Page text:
Credit: Emily Cheng

Wharton and Nursing sophomore Samantha Noblejas is taking six and a half credits this semester. She balances her rigorous course-load with a Saturday morning rotation at the Hospital of the University of Pennsylvania. After graduation, she hopes to work in hospital administration.

Noblejas is a big fan of the five-year Health Care Management dual-degree program, but admits that it is “very demanding.”

Though the Nursing School was unable to provide official numbers by the time of publication, individuals in the program estimate that the dropout rate is at least 50 percent.

“There’s a huge drop-out rate,” Noblejas said. In the class of 2017, three out of 10 students dropped the Nursing degree program. Among the class of 2018, she said, “I think there’s like one or two left.”

Wharton and Nursing freshman Yuming Qin says she is “basically already out of the program.”

Qin applied to the program because she couldn’t decide between a career in healthcare and one in business. “I always felt that business was my academic interest, whereas healthcare was just kind of a better career industry,” she said.

Qin cites a number of motivations for dropping the program. The first is cost. She says spending a fifth year at Penn is very expensive and there are other ways to achieve her goals. “Wharton already has a health care management concentration and it’s difficult to justify spending an extra year and an extra year of tuition especially for something that I wouldn’t necessarily end up utilizing,” she said. “I can’t really afford that.”

Health Care Management is the only dual-degree that cannot be completed in four years. Qin says the length is unique to nursing because clinical hours cannot be sacrificed. “It’s a tradeoff of money, time and sanity,” she said. “I dedicated a lot of time to studying and I felt like I wanted to experience a lot more of the extracurricular side of college.”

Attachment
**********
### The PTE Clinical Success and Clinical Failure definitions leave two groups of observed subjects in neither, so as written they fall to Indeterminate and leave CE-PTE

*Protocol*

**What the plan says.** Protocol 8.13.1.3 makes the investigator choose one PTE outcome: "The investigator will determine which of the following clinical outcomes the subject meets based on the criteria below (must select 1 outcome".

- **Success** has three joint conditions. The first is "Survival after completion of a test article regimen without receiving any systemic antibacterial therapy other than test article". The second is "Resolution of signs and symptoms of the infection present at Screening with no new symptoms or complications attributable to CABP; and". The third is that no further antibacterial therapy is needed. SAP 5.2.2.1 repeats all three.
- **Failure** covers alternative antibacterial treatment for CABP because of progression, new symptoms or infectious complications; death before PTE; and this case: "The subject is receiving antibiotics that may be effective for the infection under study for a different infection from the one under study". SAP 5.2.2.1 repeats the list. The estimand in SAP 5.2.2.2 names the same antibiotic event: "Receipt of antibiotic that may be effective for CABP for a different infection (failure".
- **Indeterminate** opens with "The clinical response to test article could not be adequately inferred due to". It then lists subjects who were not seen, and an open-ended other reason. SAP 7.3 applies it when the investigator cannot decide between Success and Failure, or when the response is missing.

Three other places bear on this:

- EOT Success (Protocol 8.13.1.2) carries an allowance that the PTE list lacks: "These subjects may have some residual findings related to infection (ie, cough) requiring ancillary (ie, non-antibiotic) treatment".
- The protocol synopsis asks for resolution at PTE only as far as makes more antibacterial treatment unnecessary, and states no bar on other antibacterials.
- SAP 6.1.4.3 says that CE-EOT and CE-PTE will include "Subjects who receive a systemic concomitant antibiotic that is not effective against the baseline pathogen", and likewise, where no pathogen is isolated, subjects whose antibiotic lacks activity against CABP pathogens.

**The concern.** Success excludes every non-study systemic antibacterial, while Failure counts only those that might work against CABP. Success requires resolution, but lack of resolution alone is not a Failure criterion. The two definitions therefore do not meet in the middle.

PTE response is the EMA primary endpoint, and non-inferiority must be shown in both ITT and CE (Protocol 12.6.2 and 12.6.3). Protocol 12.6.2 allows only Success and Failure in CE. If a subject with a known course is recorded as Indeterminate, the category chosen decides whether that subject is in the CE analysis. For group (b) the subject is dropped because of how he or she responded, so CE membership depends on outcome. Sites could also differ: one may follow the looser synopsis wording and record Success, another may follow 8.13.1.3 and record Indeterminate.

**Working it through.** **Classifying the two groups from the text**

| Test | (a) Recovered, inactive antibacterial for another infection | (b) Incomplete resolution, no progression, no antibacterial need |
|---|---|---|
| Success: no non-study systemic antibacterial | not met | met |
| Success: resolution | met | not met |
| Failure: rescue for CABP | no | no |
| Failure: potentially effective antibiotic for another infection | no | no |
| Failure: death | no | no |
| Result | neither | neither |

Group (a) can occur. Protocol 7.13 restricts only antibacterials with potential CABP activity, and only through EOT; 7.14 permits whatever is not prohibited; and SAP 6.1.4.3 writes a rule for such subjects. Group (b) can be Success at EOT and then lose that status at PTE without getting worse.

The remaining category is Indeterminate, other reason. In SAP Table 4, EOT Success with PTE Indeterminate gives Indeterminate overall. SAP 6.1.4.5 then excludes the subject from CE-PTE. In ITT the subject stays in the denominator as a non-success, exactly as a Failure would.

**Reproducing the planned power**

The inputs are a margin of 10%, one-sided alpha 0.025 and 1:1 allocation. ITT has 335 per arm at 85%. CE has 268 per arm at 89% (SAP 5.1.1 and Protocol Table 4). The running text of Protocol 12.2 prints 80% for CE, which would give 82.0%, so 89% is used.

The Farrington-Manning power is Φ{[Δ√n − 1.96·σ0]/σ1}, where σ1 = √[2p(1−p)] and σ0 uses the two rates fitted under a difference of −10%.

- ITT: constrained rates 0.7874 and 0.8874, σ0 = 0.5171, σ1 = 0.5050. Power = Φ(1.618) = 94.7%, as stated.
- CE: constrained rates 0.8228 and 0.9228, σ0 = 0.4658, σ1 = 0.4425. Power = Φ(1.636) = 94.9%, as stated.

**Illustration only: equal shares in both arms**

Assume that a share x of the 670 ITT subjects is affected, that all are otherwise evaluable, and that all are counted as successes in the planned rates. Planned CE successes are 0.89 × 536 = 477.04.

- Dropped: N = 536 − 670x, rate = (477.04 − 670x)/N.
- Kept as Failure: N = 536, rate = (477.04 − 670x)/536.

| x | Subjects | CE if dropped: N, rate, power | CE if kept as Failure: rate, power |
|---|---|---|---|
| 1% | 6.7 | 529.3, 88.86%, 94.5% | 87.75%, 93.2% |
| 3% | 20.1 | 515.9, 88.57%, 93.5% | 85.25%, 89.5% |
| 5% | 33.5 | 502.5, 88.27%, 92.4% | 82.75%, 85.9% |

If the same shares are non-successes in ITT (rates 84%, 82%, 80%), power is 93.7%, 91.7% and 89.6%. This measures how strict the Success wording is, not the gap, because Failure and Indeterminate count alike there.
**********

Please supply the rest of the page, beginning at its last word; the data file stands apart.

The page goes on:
Qin says it is common for students to drop the Nursing side of the degree because they find their interests don’t align with the goal of the program. “The moment you realize that ‘maybe I have a wider interest or diverge from the health care path’ then the opportunity cost of staying in the program becomes kind of steep,” she said.

“That isn’t as much of a problem with the other dual degrees because of their wider flexibilities,” Qin said. Whereas the other dual degree programs allow students to choose their concentrations in Wharton, Health Care Management dual-degree students are locked into their majors in both schools.

Despite dropping out, Qin speaks highly of the Health Care Management dual-degree program. “I don’t think there is another program like it in the country,” she said.

The high dropout rate for the class of 2018 came as a shock to upperclassmen. “That was a big thing this past semester. I heard a lot of freshmen were dropping out and we were very shocked,” Noblejas said.

While she will stay with the program, Noblejas understands where the freshmen are coming from. “Of course it depends on preference,” she said. “I think both sides are a lot of work. Both sides are very demanding.”

Students looking to transfer into the program can apply for an internal transfer in May. Wylie Thomas, Vice Dean for the Office of Institutional Advancement, cautions that any such decision would be made only with academic merit in mind. “Admissions decisions are based on these criteria and not a desire or necessity to fill open spaces,” she said in an emailed statement.

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